OPTIMIZED ADAPTIVE ENRICHMENT DESIGNS FOR MULTI-ARM TRIALS: LEARNING WHICH SUBPOPULATIONS BENEFIT FROM DIFFERENT TREATMENTS
We consider the problem of designing a randomized trial for comparing two treatments versus a common control in two disjoint subpopulations. The subpopulations could be defined in terms of a biomarker or disease severity measured at baseline. The goal is to determine which treatments benefit which subpopulations. We develop a new class of adaptive enrichment designs tailored to solving this problem. Adaptive enrichment designs involve a preplanned rule for modifying enrollment based on accruing data in an ongoing trial. The proposed designs have preplanned rules for stopping accrual of treatment by subpopulation combinations, either for efficacy or futility. The motivation for this adaptive feature is that interim data may indicate that a subpopulation, such as those with lower disease severity at baseline, is unlikely to benefit from a particular treatment while uncertainty remains for the other treatment and/or subpopulation. We optimize these adaptive designs to have the minimum expected sample size under power and Type I error constraints. We compare the performance of the optimized adaptive design versus an optimized non-adaptive (single stage) design. Our approach is demonstrated in simulation studies that mimic features of a completed trial of a medical device for treating heart failure. The optimized adaptive design has 25% smaller expected sample size compared to the optimized non-adaptive design; however, the cost is that the optimized adaptive design has 8% greater maximum sample size. Open-source software that implements the trial design optimization is provided, allowing users to investigate the tradeoffs in using the proposed adaptive versus standard designs.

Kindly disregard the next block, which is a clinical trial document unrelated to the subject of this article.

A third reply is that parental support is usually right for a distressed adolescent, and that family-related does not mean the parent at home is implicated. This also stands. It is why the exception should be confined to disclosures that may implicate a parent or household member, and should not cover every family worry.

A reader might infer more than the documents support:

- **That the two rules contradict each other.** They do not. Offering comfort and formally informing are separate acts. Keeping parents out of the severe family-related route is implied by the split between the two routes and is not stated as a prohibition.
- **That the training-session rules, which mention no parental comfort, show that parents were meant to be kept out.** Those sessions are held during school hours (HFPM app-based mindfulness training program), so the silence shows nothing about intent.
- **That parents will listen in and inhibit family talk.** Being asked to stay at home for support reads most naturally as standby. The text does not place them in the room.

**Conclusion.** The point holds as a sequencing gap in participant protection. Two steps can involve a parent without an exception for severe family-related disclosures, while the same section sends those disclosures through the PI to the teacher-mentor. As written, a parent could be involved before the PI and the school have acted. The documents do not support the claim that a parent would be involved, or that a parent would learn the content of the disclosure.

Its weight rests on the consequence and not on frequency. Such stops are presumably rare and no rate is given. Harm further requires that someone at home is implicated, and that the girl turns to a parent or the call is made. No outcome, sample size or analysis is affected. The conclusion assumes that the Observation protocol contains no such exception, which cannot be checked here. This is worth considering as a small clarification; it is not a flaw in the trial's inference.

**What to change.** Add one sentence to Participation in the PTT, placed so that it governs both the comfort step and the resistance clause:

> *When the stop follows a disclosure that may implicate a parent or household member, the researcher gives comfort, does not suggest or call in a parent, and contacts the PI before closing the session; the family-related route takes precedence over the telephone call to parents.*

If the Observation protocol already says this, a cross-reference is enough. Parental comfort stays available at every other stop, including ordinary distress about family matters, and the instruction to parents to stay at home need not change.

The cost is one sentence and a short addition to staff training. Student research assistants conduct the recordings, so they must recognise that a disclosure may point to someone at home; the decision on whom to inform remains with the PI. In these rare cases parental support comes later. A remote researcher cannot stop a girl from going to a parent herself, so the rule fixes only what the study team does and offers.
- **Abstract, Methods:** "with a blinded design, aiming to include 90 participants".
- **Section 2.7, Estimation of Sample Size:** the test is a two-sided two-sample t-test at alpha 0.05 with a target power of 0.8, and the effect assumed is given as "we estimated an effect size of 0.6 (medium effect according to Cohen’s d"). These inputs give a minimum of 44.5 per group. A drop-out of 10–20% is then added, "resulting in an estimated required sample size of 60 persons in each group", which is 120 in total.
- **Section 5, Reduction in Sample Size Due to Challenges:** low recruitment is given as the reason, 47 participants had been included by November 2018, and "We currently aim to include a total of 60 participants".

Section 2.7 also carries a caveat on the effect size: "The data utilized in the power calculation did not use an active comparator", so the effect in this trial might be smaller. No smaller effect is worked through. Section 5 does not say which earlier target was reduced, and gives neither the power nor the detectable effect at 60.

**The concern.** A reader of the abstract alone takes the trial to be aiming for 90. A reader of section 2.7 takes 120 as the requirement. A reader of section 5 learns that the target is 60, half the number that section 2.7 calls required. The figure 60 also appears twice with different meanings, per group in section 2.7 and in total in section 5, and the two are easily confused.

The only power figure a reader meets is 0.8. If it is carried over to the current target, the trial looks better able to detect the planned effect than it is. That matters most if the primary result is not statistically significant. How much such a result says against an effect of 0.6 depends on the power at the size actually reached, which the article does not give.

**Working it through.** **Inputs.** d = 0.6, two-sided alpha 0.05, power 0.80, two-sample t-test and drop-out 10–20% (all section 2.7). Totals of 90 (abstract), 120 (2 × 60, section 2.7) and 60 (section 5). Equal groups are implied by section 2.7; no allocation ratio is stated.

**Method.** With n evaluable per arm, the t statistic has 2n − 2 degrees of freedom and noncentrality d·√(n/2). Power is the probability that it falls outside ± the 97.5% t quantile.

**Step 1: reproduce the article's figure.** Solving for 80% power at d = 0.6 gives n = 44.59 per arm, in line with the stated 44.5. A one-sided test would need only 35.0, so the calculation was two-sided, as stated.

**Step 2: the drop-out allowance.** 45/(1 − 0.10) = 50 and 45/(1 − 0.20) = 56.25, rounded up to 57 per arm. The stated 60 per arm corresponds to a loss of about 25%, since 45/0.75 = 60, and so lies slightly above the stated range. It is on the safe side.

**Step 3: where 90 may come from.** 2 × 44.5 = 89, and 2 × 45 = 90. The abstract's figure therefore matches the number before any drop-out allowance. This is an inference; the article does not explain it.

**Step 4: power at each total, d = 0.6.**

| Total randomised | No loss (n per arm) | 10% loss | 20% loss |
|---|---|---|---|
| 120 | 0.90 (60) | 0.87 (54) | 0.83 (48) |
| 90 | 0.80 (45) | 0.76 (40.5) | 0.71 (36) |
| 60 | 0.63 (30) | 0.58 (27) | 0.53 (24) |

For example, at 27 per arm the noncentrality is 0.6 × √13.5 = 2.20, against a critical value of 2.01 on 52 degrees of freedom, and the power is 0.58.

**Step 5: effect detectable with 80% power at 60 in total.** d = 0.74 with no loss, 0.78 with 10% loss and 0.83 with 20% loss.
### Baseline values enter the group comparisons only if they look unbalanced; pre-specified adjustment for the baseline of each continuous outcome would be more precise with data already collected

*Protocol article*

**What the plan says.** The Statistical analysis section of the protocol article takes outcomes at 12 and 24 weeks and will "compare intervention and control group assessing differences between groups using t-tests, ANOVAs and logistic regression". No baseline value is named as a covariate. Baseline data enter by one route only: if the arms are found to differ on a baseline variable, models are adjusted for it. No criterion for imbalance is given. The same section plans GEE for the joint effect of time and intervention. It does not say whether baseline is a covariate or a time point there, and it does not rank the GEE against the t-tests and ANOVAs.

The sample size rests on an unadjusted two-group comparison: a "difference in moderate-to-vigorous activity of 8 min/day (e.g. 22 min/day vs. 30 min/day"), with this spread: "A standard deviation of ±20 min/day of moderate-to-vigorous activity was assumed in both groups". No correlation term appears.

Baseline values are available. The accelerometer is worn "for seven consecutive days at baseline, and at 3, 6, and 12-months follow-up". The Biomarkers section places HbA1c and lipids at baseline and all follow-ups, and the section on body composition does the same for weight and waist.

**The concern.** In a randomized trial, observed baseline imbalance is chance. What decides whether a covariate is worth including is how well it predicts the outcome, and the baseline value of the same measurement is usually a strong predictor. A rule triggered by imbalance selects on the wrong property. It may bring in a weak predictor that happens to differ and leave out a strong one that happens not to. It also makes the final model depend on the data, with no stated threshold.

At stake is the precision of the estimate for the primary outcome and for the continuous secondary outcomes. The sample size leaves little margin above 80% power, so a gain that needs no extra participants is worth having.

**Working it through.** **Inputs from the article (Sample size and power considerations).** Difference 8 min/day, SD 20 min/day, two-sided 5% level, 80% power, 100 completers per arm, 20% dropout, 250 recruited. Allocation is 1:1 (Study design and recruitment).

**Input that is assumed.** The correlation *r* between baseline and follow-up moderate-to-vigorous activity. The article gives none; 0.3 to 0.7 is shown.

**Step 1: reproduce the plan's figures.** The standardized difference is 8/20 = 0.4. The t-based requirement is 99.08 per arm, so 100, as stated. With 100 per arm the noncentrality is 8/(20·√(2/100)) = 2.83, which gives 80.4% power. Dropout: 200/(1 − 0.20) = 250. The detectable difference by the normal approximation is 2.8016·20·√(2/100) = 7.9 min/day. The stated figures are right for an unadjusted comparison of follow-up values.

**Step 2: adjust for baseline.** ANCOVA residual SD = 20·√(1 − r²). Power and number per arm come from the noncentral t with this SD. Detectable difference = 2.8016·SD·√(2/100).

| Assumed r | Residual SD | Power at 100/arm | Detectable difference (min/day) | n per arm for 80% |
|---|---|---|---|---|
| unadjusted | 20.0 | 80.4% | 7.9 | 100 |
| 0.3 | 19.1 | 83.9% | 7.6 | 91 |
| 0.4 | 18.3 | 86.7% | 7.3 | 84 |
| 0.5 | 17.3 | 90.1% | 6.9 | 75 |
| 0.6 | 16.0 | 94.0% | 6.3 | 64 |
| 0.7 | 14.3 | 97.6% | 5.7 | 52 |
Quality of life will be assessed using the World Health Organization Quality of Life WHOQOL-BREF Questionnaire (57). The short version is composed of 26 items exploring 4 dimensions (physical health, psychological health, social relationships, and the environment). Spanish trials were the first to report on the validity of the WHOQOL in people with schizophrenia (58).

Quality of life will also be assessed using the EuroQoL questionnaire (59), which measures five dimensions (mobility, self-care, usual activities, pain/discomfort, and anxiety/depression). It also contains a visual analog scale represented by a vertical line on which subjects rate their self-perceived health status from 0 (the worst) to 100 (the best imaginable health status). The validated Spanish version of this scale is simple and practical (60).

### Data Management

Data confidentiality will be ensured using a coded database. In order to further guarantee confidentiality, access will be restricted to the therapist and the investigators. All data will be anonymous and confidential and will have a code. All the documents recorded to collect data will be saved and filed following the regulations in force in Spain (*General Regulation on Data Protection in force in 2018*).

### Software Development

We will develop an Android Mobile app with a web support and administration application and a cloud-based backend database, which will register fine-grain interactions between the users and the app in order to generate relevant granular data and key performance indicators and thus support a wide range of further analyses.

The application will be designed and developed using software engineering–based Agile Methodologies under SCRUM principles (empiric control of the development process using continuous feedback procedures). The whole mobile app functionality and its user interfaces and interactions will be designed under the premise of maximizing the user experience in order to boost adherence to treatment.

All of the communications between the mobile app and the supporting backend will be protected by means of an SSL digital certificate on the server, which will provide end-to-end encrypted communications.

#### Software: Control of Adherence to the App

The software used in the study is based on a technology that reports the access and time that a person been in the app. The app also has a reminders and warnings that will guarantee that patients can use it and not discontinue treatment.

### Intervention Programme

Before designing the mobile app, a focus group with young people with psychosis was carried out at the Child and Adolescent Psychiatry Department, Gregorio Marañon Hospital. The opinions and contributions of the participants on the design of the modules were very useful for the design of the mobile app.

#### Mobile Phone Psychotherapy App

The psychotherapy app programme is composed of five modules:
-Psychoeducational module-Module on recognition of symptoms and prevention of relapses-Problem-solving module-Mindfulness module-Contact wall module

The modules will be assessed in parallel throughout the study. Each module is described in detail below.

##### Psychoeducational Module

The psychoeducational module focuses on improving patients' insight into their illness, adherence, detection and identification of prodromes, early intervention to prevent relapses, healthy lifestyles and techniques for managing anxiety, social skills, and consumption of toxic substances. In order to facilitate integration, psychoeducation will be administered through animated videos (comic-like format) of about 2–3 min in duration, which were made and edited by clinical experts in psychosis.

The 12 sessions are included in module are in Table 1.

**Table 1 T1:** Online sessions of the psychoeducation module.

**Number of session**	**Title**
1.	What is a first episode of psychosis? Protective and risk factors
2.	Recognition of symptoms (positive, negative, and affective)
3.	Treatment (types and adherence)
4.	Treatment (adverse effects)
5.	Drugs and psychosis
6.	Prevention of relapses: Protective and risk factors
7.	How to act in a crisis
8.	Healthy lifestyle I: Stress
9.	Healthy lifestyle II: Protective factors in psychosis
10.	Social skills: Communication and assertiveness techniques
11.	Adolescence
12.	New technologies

Biostatistics | Statistical Methodology
Steingrimsson, Jon Arni; Betz, Joshua; Qian, Tiachen; and Rosenblum, Michael, "OPTIMIZED ADAPTIVE ENRICHMENT DESIGNS FOR MULTI-ARM TRIALS: LEARNING WHICH SUBPOPULATIONS BENEFIT FROM DIFFERENT TREATMENTS" (January 2018). Johns Hopkins University, Dept. of Biostatistics Working Papers. Working Paper 288.